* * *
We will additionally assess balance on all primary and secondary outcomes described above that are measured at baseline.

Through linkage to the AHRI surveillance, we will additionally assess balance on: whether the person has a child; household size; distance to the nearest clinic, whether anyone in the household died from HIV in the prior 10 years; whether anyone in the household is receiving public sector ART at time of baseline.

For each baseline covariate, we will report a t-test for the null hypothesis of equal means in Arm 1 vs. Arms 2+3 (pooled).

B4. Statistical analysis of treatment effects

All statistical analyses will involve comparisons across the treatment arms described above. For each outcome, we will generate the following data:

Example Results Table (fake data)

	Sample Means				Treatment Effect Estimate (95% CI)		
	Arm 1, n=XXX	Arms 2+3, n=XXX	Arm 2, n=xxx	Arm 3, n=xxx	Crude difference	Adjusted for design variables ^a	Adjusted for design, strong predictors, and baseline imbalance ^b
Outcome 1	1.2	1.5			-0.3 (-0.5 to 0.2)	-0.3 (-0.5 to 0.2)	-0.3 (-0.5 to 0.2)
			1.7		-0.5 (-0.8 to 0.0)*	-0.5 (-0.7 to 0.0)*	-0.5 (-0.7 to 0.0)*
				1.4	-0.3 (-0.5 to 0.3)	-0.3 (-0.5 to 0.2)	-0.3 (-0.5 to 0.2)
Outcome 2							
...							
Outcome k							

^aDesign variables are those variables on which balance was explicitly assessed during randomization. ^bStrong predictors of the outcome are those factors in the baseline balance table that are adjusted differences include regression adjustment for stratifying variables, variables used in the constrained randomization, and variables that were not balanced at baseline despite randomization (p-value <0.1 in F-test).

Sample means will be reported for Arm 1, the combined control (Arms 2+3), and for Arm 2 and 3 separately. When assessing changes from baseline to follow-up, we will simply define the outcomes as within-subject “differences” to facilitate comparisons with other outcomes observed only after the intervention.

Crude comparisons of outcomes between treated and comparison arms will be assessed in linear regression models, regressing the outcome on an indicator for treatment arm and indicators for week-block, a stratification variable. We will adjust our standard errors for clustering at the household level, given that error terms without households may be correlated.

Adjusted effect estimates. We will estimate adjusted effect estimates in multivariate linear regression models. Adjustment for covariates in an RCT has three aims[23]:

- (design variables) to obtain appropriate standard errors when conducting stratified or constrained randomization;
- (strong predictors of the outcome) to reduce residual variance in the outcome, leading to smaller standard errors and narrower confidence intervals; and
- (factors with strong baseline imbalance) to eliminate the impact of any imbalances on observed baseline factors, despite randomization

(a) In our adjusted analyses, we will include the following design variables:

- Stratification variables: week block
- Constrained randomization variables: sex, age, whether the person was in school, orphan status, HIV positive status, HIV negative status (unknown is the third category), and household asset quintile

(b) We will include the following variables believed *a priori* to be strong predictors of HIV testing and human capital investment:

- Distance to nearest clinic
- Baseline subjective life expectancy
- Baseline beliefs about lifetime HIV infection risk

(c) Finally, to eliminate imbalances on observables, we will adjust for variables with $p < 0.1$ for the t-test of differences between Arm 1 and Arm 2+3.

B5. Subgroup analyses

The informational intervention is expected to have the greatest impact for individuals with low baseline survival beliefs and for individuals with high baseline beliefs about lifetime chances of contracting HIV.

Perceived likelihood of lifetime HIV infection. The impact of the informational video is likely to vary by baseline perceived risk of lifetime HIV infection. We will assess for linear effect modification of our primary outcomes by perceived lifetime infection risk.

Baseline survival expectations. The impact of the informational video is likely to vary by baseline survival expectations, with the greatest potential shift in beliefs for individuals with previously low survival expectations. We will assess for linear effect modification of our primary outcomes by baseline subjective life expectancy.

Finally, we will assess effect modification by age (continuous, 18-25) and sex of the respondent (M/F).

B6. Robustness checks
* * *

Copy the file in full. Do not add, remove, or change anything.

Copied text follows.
We will additionally assess balance on all primary and secondary outcomes described above that are measured at baseline.

Through linkage to the AHRI surveillance, we will additionally assess balance on: whether the person has a child; household size; distance to the nearest clinic, whether anyone in the household died from HIV in the prior 10 years; whether anyone in the household is receiving public sector ART at time of baseline.

For each baseline covariate, we will report a t-test for the null hypothesis of equal means in Arm 1 vs. Arms 2+3 (pooled).

B4. Statistical analysis of treatment effects

All statistical analyses will involve comparisons across the treatment arms described above. For each outcome, we will generate the following data:

Example Results Table (fake data)

	Sample Means				Treatment Effect Estimate (95% CI)		
	Arm 1, n=XXX	Arms 2+3, n=XXX	Arm 2, n=xxx	Arm 3, n=xxx	Crude difference	Adjusted for design variables ^a	Adjusted for design, strong predictors, and baseline imbalance ^b
Outcome 1	1.2	1.5			-0.3 (-0.5 to 0.2)	-0.3 (-0.5 to 0.2)	-0.3 (-0.5 to 0.2)
			1.7		-0.5 (-0.8 to 0.0)*	-0.5 (-0.7 to 0.0)*	-0.5 (-0.7 to 0.0)*
				1.4	-0.3 (-0.5 to 0.3)	-0.3 (-0.5 to 0.2)	-0.3 (-0.5 to 0.2)
Outcome 2							
...							
Outcome k							

^aDesign variables are those variables on which balance was explicitly assessed during randomization. ^bStrong predictors of the outcome are those factors in the baseline balance table that are adjusted differences include regression adjustment for stratifying variables, variables used in the constrained randomization, and variables that were not balanced at baseline despite randomization (p-value <0.1 in F-test).

Sample means will be reported for Arm 1, the combined control (Arms 2+3), and for Arm 2 and 3 separately. When assessing changes from baseline to follow-up, we will simply define the outcomes as within-subject “differences” to facilitate comparisons with other outcomes observed only after the intervention.

Crude comparisons of outcomes between treated and comparison arms will be assessed in linear regression models, regressing the outcome on an indicator for treatment arm and indicators for week-block, a stratification variable. We will adjust our standard errors for clustering at the household level, given that error terms without households may be correlated.

Adjusted effect estimates. We will estimate adjusted effect estimates in multivariate linear regression models. Adjustment for covariates in an RCT has three aims[23]:

- (design variables) to obtain appropriate standard errors when conducting stratified or constrained randomization;
- (strong predictors of the outcome) to reduce residual variance in the outcome, leading to smaller standard errors and narrower confidence intervals; and
- (factors with strong baseline imbalance) to eliminate the impact of any imbalances on observed baseline factors, despite randomization

(a) In our adjusted analyses, we will include the following design variables:

- Stratification variables: week block
- Constrained randomization variables: sex, age, whether the person was in school, orphan status, HIV positive status, HIV negative status (unknown is the third category), and household asset quintile

(b) We will include the following variables believed *a priori* to be strong predictors of HIV testing and human capital investment:

- Distance to nearest clinic
- Baseline subjective life expectancy
- Baseline beliefs about lifetime HIV infection risk

(c) Finally, to eliminate imbalances on observables, we will adjust for variables with $p < 0.1$ for the t-test of differences between Arm 1 and Arm 2+3.

B5. Subgroup analyses

The informational intervention is expected to have the greatest impact for individuals with low baseline survival beliefs and for individuals with high baseline beliefs about lifetime chances of contracting HIV.

Perceived likelihood of lifetime HIV infection. The impact of the informational video is likely to vary by baseline perceived risk of lifetime HIV infection. We will assess for linear effect modification of our primary outcomes by perceived lifetime infection risk.

Baseline survival expectations. The impact of the informational video is likely to vary by baseline survival expectations, with the greatest potential shift in beliefs for individuals with previously low survival expectations. We will assess for linear effect modification of our primary outcomes by baseline subjective life expectancy.

Finally, we will assess effect modification by age (continuous, 18-25) and sex of the respondent (M/F).

B6. Robustness checks